Will different brand brake pads work with different brand brakes :
Different brake brands make their own pads and usually, they would specifically point out that you should use their own brake pads or adapters or levers as replacements and not use others
But that is not true you can use all kinds of different brands combinations for your brakes the most famous combination is the Shimano levers and hoses/cables with SRAM rotors and Magura adaptors and this combination is very well known among people who have some history in mountain biking or road biking but if you would like to try something like this or you had like to use other brand brake pads on different brand brakes
Then you have to do some research on it beforehand the easier way of doing is to go to your local bike shop and ask them for the pads online you will not be able to find such things and you might end up buying pads that may not be compatible with your brakes even though they might look very similar to the pads you are using.
So yeah you can combine and use different brands of brake parts including pads as well but you have to research it a little bit beforehand.
Why it’s necessary to use your own model-specific pads and not others :
Most of you guys might have this question “If other brake pads look the same and there are minor differences then why you are forced to use your brake model-specific pads and not others” that’s what I thought as well and here’s an easy-to-digest answer to that question
Pads come in all different shapes and thicknesses and all kinds of materials as well (organic, metallic,semi-metallic) the problem with using different types of pads that might look the same as yours are as follows
- pads may rub on rotors unnecessarily
- Brakes locking in
- Pads may be too thin to provide any braking
- pads may have a shorter or wider area of contact that can have negative effects on the rotor like brakes heating too often
- pads may not clutch in firmly on the rotor
There are other tons of problems that can occur due to a wrong pad match and in most cases, this is the reason that they chew out the rotor or the braking power is too little.
Can you use metallic/semi-metallic pads in resin pads place or vice versa :
This is the most common mistake that people make when they are changing their pads or when a new season starts like the rainy season or snow season they start experimenting with their pads which is completely wrong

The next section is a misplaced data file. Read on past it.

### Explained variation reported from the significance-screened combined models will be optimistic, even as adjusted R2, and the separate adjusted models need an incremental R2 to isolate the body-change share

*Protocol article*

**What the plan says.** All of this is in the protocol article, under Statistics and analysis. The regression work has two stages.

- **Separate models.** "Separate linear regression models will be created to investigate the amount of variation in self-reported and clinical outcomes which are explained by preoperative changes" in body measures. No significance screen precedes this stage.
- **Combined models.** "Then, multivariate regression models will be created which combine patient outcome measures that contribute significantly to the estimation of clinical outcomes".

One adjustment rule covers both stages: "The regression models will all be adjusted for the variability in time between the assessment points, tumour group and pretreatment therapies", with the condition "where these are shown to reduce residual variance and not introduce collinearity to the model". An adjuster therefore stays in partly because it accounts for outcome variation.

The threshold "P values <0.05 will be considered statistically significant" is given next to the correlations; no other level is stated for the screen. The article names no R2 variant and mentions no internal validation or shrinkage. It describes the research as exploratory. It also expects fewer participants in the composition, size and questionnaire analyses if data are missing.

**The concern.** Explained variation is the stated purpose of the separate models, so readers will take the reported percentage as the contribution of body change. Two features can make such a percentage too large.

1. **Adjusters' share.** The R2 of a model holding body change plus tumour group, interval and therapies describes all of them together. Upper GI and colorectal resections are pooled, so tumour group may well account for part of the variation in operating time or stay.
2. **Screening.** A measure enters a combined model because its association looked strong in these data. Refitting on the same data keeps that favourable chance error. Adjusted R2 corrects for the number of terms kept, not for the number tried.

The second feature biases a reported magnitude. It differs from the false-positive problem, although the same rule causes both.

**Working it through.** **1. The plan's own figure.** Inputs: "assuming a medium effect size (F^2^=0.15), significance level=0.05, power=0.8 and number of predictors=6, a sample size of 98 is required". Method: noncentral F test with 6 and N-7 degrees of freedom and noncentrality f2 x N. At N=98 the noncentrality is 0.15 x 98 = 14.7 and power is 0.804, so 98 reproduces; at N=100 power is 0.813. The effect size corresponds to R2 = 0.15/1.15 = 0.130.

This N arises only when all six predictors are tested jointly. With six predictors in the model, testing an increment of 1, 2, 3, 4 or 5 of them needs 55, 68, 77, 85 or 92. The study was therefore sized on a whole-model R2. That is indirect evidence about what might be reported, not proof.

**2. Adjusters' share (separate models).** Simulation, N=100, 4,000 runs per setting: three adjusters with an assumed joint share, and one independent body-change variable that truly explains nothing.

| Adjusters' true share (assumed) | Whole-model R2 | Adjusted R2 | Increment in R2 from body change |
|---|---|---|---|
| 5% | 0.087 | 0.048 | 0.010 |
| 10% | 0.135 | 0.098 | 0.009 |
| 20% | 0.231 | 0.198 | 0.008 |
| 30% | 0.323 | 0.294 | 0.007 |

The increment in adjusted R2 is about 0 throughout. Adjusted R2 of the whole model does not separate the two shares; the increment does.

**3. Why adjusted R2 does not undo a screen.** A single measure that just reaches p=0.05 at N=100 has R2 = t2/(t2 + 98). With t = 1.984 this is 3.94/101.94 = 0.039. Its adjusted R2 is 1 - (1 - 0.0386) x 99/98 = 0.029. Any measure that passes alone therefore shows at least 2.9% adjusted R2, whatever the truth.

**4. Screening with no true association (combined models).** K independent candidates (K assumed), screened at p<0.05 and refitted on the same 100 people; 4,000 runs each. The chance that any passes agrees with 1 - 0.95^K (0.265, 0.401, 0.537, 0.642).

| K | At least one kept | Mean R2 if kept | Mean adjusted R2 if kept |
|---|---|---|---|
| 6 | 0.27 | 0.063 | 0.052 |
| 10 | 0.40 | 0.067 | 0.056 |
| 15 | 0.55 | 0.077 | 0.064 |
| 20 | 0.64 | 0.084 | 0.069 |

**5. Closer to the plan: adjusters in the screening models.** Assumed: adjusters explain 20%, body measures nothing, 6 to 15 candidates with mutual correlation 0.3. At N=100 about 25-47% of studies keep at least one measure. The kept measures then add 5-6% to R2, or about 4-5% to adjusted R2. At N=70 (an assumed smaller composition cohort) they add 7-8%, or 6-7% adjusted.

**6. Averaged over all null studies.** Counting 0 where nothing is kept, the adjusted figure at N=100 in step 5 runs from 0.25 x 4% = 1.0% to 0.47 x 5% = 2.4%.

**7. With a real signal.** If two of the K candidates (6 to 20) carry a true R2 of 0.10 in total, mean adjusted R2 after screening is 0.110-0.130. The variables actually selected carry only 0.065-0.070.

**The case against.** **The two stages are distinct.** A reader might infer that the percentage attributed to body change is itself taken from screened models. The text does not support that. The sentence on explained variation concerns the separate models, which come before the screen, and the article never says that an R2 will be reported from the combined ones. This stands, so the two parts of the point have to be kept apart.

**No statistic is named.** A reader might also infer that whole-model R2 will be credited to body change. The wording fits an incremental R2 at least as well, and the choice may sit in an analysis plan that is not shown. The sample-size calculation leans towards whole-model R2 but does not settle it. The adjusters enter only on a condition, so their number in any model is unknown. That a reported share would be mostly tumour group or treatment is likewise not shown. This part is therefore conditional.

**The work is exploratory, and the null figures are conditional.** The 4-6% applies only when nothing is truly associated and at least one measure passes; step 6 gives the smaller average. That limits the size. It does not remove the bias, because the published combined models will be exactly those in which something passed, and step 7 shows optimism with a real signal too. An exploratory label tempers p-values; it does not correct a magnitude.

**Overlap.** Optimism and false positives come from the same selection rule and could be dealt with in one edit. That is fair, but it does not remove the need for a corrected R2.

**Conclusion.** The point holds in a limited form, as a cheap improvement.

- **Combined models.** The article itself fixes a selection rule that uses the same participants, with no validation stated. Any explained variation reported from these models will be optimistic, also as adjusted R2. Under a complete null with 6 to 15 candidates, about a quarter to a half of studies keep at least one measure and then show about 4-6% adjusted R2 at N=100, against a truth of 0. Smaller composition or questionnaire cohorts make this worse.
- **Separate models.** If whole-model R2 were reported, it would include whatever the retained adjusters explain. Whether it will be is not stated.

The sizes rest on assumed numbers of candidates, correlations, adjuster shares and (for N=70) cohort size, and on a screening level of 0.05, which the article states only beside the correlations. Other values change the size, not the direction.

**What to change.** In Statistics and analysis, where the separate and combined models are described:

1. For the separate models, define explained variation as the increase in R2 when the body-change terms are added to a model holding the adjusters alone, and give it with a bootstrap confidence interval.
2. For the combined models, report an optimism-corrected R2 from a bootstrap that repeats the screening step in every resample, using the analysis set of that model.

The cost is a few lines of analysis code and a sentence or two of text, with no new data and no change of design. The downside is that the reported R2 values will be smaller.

The perception that any pads can be used or replaced on bikes also falls in this perspective as well like whether or not you can use other material pads instead of what they came in with and the simple answer to this is
No, it’s not recommended to use other material pads instead of what the brakes came with for example if the brakes came with resins pads it just goes to show that they are resin pads compatible only unless the manufacturers have mentioned it in their instructions that you can use metallic or semi-metallic pads as well
this is quite common among bikers that they do these kinds of things and this is really bad for your brakes if a rotor is only resin pad compatible and you put metallic or semi-metallic pads on them they will chew out the rotor or they will bend the rotor too quickly this is especially true when you are using thin rotors like 1.5mm rotors
Your brakes will take no time chewing and bending that rotor on the other hand usually rotors are 1.8 mm thick and Magura makes 2mm thick rotors I think those rotors can stand that kind of pads so make sure that you read the instructions on your brakes before you equip them with pads that might not work with your brakes model
Even though pads are different for each brake type and brand but if there isn’t something available on the internet that can fit your bike you should always ask your local bike shop or a mechanic for instructions if you are trying to buy pads on your own buying them online isn’t very suitable for the very first time and you may not find what’s compatible with your brakes model as well
So try not to do this online you will be wasting your money the other thing as I mentioned always make sure that you read your brake manual and if you dont have one read about them online on the manufacturer’s site if your brake models support other pads other than resins pads or not and make your purchases according to those specifications